Ring Around the Moon

by Fraser Cain on October 30, 2008

Ring around the Moon from Costa Rica. Image credit: Bruce Thomson

Ring around the Moon from Costa Rica. Image credit: Bruce Thomson


Have you ever noticed that there can sometimes be a ring around the Moon. In fact, if you look closely, it even looks a bit like a rainbow circling around the Moon. What’s going on with the Moon and the atmosphere to cause this Moon ring?

The ring around the Moon is caused by the refraction of Moonlight (which is really sunlight) through ice crystals suspended in the upper atmosphere. These ice crystals always have a hexagonal shape, so they always refract light at the same angle. Of course, the atmosphere is filled with crystals, all refracting moonlight off in different directions. But at any moment, a huge number happen to be in just the right position to be refracting light towards your eyes. You just aren’t in a position to see all the other refracted light. This is what causes the Moon ring.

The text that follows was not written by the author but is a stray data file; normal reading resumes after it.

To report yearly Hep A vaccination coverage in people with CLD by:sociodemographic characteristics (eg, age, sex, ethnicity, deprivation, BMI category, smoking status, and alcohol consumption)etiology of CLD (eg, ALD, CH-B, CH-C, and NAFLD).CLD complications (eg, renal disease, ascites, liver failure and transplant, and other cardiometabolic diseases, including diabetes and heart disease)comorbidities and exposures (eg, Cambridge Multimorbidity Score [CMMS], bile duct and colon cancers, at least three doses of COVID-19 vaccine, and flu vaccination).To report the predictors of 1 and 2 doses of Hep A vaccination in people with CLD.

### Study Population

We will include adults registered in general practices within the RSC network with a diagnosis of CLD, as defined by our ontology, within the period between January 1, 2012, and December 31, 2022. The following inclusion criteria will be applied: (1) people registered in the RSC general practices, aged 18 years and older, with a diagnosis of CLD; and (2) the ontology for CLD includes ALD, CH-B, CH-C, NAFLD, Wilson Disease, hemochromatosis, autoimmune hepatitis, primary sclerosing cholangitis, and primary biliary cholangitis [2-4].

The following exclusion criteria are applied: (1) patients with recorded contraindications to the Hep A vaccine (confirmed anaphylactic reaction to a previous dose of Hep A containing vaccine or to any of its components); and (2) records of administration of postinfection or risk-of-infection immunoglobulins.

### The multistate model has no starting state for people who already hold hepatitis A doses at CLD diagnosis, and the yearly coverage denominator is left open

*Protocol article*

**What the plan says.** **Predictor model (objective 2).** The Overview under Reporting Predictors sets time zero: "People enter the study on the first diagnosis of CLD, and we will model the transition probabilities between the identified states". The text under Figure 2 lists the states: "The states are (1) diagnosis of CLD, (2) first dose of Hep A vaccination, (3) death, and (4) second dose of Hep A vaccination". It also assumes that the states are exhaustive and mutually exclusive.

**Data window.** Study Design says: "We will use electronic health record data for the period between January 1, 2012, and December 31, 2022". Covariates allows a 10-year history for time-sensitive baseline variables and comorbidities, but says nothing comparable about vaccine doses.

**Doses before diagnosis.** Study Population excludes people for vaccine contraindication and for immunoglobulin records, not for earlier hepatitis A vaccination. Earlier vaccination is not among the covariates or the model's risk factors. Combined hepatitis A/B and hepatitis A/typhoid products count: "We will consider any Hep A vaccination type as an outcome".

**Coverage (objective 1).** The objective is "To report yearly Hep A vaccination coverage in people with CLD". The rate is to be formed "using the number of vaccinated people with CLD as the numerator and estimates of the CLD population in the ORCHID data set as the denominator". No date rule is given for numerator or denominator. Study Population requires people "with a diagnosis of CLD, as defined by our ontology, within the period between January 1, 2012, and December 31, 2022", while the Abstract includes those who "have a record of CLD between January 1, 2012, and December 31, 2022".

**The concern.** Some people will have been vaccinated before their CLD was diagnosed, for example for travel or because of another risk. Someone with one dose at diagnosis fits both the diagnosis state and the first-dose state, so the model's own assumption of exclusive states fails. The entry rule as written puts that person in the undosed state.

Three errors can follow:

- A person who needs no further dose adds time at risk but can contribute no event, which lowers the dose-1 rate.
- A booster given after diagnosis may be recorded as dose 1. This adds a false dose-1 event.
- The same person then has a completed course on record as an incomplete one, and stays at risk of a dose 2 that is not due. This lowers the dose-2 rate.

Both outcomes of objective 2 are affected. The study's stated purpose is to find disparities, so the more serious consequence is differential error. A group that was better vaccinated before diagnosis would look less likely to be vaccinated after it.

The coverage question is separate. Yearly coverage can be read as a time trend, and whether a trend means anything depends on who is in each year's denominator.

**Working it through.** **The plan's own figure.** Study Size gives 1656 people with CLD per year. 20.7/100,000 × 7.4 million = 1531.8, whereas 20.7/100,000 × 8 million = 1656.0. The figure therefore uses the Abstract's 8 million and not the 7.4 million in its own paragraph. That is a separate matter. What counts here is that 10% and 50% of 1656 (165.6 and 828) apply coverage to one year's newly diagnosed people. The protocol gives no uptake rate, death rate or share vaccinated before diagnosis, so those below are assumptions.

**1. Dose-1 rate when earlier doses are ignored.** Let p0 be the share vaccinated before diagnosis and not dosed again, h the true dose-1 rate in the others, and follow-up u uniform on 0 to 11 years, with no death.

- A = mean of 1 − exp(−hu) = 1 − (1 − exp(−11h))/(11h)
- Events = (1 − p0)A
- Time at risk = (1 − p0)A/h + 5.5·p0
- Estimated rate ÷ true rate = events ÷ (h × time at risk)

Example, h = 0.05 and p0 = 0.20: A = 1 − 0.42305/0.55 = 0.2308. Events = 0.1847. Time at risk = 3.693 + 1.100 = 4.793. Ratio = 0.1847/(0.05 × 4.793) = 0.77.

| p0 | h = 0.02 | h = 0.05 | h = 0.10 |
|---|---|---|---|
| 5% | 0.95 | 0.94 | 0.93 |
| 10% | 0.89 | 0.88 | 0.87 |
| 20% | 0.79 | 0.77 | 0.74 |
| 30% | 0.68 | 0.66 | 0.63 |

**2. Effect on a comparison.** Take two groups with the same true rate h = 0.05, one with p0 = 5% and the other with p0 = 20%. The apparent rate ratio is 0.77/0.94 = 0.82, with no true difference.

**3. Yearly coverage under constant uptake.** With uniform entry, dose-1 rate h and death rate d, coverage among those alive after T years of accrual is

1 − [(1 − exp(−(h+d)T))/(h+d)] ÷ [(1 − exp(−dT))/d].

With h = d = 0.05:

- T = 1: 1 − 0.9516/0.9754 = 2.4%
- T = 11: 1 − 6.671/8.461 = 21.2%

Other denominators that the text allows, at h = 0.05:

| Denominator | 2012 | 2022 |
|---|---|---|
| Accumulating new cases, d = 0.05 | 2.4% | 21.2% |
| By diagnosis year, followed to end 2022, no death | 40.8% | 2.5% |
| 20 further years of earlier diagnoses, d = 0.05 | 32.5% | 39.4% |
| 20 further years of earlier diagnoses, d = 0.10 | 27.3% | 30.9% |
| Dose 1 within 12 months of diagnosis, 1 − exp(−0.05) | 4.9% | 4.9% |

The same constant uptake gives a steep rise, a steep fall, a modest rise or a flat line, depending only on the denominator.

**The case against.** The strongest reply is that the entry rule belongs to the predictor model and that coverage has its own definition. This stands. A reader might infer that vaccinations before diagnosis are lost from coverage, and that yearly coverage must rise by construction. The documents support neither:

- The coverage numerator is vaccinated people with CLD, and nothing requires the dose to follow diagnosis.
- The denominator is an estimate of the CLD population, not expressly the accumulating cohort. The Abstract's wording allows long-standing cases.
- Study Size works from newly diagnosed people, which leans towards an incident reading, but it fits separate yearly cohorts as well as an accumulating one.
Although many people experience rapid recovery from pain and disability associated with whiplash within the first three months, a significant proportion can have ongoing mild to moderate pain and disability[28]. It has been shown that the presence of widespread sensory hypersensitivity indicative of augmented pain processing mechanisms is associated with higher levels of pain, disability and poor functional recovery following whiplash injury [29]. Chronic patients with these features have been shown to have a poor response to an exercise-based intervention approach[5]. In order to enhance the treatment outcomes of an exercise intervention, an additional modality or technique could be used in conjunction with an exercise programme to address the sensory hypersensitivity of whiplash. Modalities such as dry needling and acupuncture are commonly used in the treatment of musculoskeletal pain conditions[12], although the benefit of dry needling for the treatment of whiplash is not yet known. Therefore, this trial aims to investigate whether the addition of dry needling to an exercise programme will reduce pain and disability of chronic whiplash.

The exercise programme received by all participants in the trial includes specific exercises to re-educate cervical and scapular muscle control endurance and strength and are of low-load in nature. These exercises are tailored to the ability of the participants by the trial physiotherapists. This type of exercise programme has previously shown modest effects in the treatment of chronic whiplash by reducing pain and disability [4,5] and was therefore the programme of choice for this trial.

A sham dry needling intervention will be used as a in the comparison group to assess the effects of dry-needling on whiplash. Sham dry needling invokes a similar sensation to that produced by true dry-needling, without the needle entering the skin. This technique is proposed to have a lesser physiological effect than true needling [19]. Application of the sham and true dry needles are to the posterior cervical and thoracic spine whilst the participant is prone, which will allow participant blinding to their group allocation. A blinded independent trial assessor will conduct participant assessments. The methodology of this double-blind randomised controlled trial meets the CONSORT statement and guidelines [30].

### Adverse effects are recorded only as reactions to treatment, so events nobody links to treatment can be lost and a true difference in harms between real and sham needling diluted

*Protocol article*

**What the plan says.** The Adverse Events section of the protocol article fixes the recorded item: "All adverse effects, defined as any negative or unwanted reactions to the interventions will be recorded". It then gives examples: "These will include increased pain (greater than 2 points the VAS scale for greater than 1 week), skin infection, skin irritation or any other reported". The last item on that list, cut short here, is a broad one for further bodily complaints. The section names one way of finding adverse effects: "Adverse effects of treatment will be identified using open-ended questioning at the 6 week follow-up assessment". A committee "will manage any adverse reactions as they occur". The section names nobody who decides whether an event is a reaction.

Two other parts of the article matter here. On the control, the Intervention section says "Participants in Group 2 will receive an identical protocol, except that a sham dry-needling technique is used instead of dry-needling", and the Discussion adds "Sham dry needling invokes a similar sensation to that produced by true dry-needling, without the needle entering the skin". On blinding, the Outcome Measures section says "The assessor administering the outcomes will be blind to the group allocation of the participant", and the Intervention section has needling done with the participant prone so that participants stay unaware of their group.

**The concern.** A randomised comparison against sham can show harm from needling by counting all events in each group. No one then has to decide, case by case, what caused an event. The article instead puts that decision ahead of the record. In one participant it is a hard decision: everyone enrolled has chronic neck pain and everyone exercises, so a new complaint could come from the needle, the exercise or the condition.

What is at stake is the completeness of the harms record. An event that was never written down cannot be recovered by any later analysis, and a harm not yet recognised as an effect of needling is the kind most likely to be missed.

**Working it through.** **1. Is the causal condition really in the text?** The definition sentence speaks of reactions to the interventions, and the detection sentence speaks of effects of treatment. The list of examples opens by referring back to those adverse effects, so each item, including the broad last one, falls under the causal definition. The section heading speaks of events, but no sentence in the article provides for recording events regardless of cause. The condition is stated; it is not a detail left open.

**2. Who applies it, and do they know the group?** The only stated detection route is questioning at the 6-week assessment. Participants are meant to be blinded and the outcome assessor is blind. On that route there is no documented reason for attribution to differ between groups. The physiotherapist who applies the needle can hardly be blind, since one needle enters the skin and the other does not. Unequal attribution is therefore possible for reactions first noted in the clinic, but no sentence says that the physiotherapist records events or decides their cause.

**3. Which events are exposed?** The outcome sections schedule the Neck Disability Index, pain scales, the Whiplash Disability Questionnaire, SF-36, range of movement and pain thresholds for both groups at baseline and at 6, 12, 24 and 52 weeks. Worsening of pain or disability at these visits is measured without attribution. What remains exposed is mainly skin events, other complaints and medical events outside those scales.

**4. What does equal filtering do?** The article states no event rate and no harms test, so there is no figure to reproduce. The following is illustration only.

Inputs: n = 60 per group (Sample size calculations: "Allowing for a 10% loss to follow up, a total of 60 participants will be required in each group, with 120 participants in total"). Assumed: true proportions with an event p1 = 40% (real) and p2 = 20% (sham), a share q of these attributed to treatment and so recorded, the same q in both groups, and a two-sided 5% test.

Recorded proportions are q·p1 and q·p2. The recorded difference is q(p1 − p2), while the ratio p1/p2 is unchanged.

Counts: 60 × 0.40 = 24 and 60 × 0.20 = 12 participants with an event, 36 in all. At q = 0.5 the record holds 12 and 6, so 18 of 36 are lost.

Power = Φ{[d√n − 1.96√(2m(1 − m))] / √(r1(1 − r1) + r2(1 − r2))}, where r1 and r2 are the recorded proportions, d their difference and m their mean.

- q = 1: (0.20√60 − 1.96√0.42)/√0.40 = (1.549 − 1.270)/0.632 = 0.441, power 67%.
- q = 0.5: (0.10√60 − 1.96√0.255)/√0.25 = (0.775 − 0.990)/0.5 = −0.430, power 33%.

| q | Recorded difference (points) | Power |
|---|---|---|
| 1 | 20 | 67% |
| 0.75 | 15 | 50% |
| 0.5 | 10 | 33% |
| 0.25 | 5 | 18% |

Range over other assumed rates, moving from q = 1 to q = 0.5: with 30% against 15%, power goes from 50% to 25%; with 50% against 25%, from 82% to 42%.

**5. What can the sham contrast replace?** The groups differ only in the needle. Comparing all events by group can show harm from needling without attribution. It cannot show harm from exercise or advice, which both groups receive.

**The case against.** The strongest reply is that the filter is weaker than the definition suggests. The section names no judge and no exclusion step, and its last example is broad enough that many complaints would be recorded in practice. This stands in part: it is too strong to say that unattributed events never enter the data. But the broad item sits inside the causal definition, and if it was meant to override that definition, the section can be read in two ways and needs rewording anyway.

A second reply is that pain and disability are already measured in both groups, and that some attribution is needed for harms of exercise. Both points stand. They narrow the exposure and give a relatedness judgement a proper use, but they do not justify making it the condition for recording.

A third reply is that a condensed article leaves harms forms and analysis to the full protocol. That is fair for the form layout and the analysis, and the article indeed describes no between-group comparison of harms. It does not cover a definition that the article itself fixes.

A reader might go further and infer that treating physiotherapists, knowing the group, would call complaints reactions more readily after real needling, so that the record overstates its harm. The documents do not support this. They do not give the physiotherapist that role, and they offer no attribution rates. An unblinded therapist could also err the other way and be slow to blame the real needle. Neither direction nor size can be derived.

We see a rainbow because the different colors are refracted at slightly different angles. This is exactly what happens with a rainbow. The moonlight is broken up into its separate colors because they all refract at different angles, and so you see the colors split up like a rainbow.

A moon ring or moon halo will always be roughly the same size – 22-degrees across the sky. The full moon is half a degree, so the ring around the Moon will encompass an area 44 times bigger than the Moon. This is because the crystals bend the light at a 22-degree angle from their original path.

This is the same principle of why we can sometimes see a ring around the Sun.

This site has a great description of why we see the 22-degree halo.

You can listen to a very interesting podcast about the formation of the Moon from Astronomy Cast, Episode 17: Where Did the Moon Come From?

About 

Fraser Cain is the publisher of Universe Today. He's also the co-host of Astronomy Cast with Dr. Pamela Gay.

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